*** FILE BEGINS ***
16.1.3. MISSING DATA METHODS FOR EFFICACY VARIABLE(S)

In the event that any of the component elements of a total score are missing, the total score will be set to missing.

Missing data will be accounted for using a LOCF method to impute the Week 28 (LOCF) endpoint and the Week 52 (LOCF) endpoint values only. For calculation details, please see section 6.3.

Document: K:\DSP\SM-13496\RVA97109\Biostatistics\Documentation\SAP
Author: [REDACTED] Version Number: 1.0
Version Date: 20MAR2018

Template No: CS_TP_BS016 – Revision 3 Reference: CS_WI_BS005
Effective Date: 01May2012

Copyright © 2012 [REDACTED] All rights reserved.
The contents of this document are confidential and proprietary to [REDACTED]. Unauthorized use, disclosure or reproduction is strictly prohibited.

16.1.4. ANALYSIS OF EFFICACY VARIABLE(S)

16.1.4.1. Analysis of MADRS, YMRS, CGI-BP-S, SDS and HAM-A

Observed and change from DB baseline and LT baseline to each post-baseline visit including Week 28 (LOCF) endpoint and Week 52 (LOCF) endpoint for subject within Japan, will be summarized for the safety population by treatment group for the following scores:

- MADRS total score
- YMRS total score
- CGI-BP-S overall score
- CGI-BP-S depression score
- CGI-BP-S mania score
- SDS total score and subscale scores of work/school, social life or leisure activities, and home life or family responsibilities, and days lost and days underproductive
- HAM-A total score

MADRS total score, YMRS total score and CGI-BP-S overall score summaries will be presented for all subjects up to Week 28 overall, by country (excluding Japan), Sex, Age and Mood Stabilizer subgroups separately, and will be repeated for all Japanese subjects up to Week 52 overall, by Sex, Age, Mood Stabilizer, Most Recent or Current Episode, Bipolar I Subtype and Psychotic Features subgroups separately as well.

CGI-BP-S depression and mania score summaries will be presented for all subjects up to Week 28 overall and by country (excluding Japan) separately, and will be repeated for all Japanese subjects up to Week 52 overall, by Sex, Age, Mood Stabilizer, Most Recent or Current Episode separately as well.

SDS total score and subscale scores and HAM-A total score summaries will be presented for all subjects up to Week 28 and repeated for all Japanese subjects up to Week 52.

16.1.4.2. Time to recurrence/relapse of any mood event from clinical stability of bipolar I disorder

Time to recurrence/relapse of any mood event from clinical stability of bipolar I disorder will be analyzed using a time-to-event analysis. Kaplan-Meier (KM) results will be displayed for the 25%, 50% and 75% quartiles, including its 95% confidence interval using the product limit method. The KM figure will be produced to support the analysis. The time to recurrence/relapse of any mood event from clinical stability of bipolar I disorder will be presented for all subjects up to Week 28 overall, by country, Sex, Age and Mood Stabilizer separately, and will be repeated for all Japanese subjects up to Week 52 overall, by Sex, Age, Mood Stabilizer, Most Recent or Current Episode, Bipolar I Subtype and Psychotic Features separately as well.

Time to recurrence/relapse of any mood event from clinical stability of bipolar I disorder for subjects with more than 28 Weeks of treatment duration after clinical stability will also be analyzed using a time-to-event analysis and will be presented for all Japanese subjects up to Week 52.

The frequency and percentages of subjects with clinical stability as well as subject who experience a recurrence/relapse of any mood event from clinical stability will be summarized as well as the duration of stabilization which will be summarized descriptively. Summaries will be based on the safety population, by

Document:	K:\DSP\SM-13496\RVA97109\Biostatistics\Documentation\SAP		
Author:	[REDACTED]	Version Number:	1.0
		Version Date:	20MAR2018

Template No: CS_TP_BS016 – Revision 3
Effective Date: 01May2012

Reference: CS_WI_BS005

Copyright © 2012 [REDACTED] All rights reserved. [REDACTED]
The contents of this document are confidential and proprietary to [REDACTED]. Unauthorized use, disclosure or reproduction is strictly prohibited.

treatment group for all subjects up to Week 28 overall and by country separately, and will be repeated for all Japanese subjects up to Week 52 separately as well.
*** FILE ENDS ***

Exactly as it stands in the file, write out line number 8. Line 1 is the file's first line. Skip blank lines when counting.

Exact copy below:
Effective Date: 01May2012